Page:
Avenue Victor Hugo

The leaves are long fallen from
the many speckled trees along the Avenue
Victor Hugo, and I am sighing
again as I walk along the asphalt sidewalk,
and small cars and trucks pass, hurrying on.
Looking up at the Cathedral, a fortress
of forgotten stories, I remember
why this, the grand season, all matters,
the slow walks through the park,
that still feels like magic, though through it
a hundred times I have walked,
despite the problems and the long distance
from my ever-beloved home.
The mysteries are endless and discoveries made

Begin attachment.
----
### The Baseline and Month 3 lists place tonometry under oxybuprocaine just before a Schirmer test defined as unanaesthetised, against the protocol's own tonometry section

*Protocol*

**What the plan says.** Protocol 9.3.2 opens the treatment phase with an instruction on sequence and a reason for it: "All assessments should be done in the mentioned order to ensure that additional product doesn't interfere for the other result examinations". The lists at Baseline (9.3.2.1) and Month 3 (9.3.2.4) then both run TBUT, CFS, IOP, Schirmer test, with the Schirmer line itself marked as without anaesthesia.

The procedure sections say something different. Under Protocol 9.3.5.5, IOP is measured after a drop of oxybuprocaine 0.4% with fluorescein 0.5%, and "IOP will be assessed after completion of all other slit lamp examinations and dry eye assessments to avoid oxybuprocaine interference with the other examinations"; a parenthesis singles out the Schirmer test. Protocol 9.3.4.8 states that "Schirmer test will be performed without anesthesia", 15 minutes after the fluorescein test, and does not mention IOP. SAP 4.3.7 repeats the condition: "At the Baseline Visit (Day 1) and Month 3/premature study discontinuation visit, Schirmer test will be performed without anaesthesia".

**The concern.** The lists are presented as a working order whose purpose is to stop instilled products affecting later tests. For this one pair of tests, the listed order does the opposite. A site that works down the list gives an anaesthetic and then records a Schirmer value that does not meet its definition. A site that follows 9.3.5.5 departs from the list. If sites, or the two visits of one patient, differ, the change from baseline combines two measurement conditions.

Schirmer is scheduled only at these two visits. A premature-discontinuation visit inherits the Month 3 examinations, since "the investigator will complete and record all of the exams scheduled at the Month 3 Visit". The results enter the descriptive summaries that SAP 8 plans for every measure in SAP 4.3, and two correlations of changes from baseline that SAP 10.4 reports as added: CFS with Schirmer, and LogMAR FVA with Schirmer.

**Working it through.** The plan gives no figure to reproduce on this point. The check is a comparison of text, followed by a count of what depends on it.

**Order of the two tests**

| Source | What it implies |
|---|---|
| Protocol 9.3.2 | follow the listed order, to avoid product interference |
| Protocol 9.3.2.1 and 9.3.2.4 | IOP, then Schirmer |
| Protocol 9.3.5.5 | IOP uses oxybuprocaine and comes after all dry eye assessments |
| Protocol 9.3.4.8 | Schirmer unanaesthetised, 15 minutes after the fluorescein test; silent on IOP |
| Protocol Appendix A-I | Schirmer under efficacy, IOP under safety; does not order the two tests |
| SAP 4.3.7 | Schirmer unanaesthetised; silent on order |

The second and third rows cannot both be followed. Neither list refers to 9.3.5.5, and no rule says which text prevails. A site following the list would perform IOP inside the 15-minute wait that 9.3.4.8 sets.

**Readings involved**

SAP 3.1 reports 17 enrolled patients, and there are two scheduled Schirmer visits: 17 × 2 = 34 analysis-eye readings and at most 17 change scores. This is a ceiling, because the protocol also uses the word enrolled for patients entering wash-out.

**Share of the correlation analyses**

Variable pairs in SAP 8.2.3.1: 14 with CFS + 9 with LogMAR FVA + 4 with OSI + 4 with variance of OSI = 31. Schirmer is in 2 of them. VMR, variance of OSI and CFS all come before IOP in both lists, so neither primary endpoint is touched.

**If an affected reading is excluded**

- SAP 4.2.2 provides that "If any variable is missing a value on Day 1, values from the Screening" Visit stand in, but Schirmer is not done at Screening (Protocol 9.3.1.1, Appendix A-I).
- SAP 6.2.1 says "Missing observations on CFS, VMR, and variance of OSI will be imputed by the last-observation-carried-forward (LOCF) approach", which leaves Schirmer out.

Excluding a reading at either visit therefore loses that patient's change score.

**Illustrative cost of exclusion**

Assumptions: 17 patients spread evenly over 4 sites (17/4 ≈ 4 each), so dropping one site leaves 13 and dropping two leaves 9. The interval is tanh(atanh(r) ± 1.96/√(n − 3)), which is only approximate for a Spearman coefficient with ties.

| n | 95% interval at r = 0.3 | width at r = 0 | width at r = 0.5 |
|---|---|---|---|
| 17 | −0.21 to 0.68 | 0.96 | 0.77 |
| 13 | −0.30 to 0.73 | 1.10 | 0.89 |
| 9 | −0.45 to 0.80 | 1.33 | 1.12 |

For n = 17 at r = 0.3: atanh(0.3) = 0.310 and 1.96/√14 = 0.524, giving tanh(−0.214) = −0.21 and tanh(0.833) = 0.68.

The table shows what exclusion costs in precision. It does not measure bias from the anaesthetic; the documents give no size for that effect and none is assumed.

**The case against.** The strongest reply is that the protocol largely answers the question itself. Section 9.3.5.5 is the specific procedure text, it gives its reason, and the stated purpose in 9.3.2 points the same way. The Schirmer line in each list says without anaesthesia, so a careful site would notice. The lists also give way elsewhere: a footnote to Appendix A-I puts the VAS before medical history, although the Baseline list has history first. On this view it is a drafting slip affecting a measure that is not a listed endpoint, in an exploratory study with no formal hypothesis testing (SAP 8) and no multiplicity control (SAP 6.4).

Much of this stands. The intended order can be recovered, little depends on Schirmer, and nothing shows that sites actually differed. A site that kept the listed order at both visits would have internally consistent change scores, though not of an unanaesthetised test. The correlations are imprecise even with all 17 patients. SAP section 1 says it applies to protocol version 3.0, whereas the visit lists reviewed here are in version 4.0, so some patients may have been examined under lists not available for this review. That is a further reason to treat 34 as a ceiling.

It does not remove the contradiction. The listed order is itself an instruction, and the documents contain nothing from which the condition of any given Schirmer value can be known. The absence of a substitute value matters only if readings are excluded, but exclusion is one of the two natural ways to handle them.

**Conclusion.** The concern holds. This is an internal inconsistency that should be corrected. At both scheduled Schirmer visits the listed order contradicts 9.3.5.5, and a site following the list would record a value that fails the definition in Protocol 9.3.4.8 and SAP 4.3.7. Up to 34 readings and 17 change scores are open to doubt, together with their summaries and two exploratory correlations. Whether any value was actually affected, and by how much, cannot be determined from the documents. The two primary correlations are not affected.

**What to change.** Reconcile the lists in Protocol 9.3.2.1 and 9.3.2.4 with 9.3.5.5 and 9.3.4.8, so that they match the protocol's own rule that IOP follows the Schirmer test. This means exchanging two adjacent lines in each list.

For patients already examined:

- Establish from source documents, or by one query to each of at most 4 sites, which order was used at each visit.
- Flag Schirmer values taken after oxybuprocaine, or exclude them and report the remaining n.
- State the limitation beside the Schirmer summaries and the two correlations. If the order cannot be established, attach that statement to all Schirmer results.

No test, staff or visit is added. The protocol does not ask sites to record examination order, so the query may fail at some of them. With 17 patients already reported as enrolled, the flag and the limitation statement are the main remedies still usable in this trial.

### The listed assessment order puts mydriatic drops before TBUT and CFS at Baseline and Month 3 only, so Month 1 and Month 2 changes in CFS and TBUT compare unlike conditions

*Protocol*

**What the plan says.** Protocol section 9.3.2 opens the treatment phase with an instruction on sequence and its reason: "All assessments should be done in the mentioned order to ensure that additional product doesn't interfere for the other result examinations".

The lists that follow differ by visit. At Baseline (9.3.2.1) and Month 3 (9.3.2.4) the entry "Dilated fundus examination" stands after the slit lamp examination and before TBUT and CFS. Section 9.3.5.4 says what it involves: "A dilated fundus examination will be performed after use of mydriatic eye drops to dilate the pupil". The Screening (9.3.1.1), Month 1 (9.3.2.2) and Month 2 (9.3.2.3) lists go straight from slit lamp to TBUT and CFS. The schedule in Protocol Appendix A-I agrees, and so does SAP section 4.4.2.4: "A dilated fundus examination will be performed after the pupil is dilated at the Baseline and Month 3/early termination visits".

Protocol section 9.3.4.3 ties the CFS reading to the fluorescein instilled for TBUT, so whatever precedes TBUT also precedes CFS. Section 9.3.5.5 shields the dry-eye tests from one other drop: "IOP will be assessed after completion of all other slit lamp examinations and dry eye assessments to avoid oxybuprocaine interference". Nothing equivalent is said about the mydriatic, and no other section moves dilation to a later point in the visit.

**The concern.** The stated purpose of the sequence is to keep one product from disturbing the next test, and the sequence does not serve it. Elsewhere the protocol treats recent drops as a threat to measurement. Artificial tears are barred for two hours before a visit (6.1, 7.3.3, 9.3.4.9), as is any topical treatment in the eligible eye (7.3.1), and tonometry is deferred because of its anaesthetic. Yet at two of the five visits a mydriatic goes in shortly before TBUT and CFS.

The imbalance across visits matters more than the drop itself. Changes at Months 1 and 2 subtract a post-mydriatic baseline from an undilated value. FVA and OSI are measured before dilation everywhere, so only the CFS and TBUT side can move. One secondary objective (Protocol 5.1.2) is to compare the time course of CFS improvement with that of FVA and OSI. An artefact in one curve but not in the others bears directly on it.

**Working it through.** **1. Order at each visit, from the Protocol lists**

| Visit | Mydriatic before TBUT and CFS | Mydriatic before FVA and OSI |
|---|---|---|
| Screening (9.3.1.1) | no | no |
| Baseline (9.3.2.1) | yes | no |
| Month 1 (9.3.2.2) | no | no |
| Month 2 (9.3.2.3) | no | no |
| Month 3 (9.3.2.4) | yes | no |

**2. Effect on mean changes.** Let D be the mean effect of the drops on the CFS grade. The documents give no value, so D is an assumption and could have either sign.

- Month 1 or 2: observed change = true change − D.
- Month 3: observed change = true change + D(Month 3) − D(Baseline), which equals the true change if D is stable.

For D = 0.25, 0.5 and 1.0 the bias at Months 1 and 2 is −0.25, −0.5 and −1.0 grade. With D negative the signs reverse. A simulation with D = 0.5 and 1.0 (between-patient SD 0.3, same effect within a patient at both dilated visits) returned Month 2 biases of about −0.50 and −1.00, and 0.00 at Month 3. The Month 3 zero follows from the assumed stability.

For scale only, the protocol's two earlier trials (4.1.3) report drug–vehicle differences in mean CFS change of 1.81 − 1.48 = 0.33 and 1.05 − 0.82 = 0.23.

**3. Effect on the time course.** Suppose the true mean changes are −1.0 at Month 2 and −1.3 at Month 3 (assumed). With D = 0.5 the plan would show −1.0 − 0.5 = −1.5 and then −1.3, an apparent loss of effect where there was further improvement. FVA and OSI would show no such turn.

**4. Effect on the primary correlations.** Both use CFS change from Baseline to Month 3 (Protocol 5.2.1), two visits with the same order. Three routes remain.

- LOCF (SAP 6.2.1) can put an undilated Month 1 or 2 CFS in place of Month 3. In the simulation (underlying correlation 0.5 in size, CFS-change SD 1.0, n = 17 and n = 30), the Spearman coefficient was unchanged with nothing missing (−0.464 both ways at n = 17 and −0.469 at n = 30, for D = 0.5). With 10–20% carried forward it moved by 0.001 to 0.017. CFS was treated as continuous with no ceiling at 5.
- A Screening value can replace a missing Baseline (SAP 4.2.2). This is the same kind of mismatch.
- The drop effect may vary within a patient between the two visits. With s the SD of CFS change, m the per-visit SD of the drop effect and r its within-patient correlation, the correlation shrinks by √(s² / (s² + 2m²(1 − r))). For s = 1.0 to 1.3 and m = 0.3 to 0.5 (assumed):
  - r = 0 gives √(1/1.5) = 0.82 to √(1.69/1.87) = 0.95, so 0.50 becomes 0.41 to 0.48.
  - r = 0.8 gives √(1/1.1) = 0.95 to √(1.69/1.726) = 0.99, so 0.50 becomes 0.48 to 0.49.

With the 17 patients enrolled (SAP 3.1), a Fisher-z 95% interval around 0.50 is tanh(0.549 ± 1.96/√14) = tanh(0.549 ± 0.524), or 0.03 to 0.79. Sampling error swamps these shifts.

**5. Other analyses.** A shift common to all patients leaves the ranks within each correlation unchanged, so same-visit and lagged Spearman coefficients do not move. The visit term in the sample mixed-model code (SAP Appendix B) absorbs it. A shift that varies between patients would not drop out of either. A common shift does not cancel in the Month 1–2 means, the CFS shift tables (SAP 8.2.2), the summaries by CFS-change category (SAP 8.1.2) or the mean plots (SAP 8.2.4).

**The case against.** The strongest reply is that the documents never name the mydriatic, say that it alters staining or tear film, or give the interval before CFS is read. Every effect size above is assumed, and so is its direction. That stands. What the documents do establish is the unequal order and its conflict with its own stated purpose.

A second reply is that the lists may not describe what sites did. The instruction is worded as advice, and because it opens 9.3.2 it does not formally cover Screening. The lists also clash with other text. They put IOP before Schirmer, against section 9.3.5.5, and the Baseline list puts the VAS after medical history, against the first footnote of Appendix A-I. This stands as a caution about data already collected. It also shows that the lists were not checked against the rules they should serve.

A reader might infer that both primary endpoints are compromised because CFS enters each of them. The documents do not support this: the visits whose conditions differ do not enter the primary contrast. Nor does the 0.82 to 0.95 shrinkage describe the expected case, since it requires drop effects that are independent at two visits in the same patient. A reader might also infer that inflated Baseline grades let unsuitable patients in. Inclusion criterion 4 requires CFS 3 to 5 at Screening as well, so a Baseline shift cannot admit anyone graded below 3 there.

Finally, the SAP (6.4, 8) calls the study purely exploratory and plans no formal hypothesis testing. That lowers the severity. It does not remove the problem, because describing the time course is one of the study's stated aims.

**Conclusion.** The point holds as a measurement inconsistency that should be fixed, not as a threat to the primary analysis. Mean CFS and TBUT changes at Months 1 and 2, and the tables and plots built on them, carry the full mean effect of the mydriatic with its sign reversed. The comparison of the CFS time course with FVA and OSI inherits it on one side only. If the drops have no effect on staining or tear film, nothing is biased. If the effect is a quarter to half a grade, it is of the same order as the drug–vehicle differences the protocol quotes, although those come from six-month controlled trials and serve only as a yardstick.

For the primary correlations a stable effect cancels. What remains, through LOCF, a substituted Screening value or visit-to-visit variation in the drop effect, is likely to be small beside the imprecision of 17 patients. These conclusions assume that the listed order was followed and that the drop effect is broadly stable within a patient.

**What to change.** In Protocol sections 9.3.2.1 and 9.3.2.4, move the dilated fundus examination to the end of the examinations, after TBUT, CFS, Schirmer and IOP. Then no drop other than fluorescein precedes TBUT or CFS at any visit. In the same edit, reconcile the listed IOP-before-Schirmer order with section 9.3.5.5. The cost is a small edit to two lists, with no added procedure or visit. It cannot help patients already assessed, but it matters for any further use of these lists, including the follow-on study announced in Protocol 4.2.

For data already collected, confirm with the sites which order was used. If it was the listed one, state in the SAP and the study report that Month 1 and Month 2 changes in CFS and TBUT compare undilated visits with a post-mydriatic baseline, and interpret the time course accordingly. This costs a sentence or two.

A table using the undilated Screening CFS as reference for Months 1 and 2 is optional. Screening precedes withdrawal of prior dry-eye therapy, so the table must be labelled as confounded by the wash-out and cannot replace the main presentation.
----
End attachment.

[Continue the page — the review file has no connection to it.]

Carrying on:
with each little step, covered in the lights strung up
in the tall London plane trees,
from the couple on the cast-iron, old bench,
to the leaf pressed, wet onto the black ground.
And some sort of ancientness
awakes in the quite young me
at the sight of renaissance woodwork
and another glimpse of the medieval cathedral
forming histories turning round in my head;
The Wild Child’s night in prison
and the many women missing
lovers and husbands  as war ravaged them
over again
and the grandmother once a debutante,
admired, the last of the bourgeoisie.
A puff of white breath
And I am me again
Gloved hands in pockets, I walk on.

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